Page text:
My mother used to leave people’s homes saying, “Well, they had a nice library.” Or “Can you believe it, not one book in sight! Do you think they even read???” My sister and I grew up believing that books had to be seen, saved, and, most importantly, displayed. Because of this we both have spent much of our transcontinental lives overpaying grossly for exceptionally heavy boxes of books to be mailed from one place to another, books from high school, college, graduate school and so on, going with us wherever we go. Even when the paper gets brittle and beer-colored, we save these books. In my house, I have an office with 4 six-tier high shelves of books, most shelves sagging due to double-layering, one set of books behind the other. There are also numerous books laid horizontally on top of these. I also built book shelves into the two closets of my offices.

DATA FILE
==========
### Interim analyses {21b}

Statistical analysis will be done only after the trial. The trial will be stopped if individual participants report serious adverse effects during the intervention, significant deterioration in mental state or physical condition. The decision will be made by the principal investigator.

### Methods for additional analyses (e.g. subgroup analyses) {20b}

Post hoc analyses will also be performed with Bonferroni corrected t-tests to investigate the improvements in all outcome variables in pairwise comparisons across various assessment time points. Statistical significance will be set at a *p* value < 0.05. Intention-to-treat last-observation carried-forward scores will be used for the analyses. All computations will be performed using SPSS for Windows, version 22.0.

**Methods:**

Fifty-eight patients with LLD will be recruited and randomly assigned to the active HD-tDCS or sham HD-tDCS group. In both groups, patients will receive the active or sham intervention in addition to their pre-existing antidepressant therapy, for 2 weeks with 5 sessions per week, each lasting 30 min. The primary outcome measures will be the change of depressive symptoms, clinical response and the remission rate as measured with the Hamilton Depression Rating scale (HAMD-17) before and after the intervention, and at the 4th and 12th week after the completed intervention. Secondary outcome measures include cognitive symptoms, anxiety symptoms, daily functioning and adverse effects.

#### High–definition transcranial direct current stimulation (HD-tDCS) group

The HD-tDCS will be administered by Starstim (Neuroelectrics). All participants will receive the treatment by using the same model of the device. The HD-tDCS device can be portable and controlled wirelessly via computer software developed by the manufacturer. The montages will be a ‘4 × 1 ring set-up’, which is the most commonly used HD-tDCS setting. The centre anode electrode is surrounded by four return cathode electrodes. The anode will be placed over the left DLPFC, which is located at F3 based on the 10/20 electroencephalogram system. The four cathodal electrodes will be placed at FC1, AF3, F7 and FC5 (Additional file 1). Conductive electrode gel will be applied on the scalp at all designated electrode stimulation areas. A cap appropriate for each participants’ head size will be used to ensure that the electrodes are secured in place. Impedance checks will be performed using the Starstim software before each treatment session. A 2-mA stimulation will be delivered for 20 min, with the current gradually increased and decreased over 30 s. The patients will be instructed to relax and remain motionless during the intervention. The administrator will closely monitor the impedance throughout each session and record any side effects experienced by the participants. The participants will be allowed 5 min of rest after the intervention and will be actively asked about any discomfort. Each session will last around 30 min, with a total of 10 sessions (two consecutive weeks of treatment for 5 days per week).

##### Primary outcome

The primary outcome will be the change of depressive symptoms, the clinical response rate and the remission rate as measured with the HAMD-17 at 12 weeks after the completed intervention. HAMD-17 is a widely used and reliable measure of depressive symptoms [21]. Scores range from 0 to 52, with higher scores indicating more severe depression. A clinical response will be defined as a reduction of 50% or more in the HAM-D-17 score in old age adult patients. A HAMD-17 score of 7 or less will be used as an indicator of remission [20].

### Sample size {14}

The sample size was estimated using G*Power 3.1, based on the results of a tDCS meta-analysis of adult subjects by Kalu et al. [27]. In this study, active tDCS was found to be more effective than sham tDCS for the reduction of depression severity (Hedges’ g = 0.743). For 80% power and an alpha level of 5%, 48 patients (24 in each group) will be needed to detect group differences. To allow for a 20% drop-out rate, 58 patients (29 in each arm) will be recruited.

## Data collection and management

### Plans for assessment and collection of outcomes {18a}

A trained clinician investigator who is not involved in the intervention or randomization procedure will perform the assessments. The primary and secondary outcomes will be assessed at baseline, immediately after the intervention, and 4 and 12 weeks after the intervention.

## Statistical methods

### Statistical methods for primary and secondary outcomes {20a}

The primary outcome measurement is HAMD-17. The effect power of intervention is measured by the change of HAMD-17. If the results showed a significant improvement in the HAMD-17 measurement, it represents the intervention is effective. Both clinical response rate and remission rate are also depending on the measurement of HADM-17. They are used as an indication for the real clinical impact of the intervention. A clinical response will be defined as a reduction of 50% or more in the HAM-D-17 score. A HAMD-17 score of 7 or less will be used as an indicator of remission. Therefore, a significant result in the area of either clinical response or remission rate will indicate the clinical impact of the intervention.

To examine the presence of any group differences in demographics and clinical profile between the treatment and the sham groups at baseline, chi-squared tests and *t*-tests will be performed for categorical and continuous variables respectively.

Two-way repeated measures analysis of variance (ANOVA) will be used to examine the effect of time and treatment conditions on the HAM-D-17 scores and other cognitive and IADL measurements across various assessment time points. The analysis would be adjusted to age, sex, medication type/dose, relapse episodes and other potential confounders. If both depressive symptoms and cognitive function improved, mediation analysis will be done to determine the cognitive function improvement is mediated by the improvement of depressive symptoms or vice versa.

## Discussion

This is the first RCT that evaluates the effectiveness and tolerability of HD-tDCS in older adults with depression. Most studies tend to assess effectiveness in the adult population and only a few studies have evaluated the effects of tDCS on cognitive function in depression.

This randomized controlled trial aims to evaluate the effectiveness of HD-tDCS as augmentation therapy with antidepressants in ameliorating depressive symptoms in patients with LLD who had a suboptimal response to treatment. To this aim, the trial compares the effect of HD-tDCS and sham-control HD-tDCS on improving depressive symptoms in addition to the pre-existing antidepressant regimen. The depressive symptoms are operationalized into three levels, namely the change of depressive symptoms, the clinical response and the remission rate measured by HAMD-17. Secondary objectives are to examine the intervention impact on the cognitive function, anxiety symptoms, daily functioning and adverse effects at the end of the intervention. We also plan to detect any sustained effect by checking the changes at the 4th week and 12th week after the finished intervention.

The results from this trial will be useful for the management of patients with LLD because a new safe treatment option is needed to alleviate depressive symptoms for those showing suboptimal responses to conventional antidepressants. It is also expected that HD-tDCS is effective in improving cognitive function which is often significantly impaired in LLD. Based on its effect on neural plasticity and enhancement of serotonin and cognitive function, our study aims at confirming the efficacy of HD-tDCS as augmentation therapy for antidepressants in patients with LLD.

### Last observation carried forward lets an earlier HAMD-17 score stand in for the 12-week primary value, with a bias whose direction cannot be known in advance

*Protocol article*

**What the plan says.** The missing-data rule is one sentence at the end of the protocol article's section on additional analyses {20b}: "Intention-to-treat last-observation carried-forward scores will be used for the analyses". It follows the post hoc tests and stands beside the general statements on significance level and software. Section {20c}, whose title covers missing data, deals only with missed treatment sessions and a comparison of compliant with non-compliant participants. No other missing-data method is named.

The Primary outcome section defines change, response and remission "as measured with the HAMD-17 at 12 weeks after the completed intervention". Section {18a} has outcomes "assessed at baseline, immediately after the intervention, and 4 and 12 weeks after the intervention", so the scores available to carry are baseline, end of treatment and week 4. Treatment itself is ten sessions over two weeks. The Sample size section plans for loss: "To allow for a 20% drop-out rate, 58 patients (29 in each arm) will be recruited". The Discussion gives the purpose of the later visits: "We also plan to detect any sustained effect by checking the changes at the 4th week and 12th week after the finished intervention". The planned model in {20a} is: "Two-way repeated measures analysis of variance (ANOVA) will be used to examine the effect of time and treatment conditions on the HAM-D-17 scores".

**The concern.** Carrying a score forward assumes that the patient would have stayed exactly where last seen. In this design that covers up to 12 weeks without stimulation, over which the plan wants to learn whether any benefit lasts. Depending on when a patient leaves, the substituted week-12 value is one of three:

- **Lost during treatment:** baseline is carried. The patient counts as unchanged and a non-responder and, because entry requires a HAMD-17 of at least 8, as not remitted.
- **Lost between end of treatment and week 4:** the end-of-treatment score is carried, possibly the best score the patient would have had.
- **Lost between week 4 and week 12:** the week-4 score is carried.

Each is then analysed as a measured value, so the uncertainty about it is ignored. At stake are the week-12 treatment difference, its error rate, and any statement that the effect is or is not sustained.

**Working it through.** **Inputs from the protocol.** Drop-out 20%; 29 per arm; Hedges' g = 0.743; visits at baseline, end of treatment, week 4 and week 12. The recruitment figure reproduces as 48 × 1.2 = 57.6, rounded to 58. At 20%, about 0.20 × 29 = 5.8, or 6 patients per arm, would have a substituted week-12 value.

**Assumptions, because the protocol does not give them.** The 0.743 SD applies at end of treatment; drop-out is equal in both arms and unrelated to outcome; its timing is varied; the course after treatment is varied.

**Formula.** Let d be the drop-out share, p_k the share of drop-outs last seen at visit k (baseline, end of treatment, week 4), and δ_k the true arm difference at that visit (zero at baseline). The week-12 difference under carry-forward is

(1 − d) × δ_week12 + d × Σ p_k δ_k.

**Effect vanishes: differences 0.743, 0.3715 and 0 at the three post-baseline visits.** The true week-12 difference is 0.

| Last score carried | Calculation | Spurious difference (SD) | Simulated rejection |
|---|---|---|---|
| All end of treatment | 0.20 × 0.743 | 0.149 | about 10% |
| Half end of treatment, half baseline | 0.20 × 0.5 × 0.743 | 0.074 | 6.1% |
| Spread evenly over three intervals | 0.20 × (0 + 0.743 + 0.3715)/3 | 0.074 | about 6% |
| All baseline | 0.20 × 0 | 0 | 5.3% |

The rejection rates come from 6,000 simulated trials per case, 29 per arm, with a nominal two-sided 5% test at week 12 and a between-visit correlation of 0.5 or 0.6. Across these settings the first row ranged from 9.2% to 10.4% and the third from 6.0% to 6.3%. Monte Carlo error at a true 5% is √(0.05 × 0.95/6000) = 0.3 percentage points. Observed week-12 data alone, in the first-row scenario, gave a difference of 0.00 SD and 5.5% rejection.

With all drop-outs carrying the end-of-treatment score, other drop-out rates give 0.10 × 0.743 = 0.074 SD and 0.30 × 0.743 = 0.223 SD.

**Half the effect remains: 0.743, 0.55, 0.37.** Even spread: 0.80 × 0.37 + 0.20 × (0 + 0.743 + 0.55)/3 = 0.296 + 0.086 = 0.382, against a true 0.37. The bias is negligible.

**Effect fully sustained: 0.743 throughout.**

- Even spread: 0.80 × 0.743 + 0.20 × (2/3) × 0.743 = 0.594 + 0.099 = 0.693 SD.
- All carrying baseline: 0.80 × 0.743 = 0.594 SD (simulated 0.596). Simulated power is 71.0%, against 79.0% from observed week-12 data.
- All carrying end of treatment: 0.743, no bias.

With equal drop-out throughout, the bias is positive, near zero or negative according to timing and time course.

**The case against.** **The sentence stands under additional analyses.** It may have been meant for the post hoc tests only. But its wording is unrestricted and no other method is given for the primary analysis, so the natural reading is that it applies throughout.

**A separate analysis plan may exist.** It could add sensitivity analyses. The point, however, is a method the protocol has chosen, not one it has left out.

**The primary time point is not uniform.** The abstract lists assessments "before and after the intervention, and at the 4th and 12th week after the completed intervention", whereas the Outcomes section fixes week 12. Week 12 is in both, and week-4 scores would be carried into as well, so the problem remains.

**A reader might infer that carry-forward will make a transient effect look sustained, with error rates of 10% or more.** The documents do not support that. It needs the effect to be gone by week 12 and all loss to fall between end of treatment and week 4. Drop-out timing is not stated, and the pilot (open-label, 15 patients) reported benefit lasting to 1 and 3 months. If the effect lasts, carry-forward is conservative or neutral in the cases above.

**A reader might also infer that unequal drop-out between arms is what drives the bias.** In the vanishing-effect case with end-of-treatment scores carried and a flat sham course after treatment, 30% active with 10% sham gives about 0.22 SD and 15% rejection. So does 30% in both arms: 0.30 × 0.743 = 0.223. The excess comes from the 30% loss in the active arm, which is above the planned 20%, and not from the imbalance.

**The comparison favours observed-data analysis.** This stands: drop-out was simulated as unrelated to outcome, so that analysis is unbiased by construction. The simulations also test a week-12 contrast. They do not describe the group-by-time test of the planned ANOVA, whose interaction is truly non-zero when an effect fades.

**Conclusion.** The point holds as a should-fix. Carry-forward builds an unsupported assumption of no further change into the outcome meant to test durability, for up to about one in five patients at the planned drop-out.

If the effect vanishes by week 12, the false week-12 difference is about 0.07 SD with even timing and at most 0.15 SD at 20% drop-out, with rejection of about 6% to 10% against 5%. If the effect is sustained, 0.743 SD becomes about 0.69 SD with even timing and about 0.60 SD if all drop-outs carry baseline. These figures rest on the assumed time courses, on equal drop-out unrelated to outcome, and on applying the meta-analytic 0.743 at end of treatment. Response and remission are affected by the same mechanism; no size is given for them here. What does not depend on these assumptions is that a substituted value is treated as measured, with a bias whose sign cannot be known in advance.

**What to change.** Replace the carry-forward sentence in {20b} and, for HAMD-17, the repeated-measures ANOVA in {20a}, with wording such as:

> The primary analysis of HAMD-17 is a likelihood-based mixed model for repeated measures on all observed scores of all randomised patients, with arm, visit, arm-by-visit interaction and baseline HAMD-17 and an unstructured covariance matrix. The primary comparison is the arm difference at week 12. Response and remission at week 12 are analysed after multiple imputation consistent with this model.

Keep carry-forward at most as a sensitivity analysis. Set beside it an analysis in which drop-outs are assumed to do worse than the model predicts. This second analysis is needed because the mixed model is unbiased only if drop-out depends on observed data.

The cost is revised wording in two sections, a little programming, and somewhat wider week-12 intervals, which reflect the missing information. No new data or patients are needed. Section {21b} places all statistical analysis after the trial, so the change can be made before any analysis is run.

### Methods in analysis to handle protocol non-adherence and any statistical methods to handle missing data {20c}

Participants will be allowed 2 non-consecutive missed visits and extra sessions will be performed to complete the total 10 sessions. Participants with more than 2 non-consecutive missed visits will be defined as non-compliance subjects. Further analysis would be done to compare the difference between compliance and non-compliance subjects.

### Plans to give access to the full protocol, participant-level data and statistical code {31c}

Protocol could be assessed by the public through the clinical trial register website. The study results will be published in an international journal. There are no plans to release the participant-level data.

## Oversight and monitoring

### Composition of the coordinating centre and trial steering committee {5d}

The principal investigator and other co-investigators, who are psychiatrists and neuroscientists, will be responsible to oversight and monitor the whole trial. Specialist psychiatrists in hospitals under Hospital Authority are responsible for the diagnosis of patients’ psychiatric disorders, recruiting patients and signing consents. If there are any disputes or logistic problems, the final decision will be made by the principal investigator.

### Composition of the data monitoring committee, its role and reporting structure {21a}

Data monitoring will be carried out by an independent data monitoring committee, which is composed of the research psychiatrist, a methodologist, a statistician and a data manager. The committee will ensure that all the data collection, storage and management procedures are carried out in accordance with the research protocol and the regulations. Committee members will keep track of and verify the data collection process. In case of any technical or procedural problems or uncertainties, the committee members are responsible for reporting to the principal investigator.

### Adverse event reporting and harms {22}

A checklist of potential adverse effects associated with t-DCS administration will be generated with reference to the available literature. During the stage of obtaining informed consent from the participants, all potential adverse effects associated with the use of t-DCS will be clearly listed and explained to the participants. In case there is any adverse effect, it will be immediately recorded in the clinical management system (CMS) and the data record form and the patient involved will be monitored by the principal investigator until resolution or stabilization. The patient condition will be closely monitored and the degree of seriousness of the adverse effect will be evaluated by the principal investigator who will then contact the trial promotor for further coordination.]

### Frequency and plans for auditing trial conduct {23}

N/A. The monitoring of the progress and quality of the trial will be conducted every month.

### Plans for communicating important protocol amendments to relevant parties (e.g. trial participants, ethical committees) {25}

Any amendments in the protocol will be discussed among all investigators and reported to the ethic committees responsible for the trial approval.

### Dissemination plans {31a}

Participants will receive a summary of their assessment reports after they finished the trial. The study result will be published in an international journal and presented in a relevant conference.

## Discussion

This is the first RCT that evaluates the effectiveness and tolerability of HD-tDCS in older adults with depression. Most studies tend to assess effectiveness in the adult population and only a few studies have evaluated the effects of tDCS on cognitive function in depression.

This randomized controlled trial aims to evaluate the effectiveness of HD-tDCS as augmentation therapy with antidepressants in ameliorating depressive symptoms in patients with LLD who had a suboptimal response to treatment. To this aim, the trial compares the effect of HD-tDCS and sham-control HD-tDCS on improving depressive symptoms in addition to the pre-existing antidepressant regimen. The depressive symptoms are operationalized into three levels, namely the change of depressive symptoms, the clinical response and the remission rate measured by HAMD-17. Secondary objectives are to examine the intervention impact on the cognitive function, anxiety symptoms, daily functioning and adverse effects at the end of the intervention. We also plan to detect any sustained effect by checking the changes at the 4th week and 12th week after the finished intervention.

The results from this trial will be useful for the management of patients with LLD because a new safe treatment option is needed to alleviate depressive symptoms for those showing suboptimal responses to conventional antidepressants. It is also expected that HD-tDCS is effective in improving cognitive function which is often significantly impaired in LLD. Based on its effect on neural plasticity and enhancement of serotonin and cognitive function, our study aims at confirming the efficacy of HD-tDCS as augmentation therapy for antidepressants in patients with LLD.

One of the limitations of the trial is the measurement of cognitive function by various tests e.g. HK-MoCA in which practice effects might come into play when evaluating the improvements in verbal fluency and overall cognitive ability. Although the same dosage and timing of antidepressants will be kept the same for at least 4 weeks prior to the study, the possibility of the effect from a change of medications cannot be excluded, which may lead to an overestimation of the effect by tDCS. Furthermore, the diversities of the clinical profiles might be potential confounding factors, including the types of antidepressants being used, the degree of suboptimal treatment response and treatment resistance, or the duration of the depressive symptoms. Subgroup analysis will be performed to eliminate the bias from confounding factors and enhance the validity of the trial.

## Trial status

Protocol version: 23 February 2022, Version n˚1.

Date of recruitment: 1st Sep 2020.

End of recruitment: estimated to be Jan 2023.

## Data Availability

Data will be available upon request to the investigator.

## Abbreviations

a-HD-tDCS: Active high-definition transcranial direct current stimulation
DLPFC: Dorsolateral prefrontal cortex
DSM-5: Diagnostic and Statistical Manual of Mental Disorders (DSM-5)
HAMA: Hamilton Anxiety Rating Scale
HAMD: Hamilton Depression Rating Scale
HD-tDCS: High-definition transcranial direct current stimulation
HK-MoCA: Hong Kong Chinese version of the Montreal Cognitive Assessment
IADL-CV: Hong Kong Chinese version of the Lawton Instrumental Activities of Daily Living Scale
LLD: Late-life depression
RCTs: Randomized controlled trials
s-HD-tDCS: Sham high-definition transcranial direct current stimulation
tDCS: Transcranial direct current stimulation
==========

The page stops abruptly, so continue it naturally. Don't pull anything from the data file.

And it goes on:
We have books in the living room, our bedroom, both children’s bedrooms, and my husband’s office. They crowd the attic, the basement, and rest many stacks high along three big bookcases the full length of the hallway upstairs. Others stacked on the foyer shelves.
I find it painful to part with books I have read, certain that some brilliant passage that nourished my soul will be stripped from me forever if I give up the book it is encased in.
Which is why it is particularly hard for me to celebrate when my readers (whom I love and am so grateful for and want to hug) say, “I just gave your book away to my mother…my dog walker…I sent it to my friend in Cincinnati.” Two weeks after the book came out, there were used copies available on amazon.com. Pre-owned! How do people do it???
This is why Kindle is doing so well. Will an e-reader ever suffice for my mother? What will she have to say about the neighbors?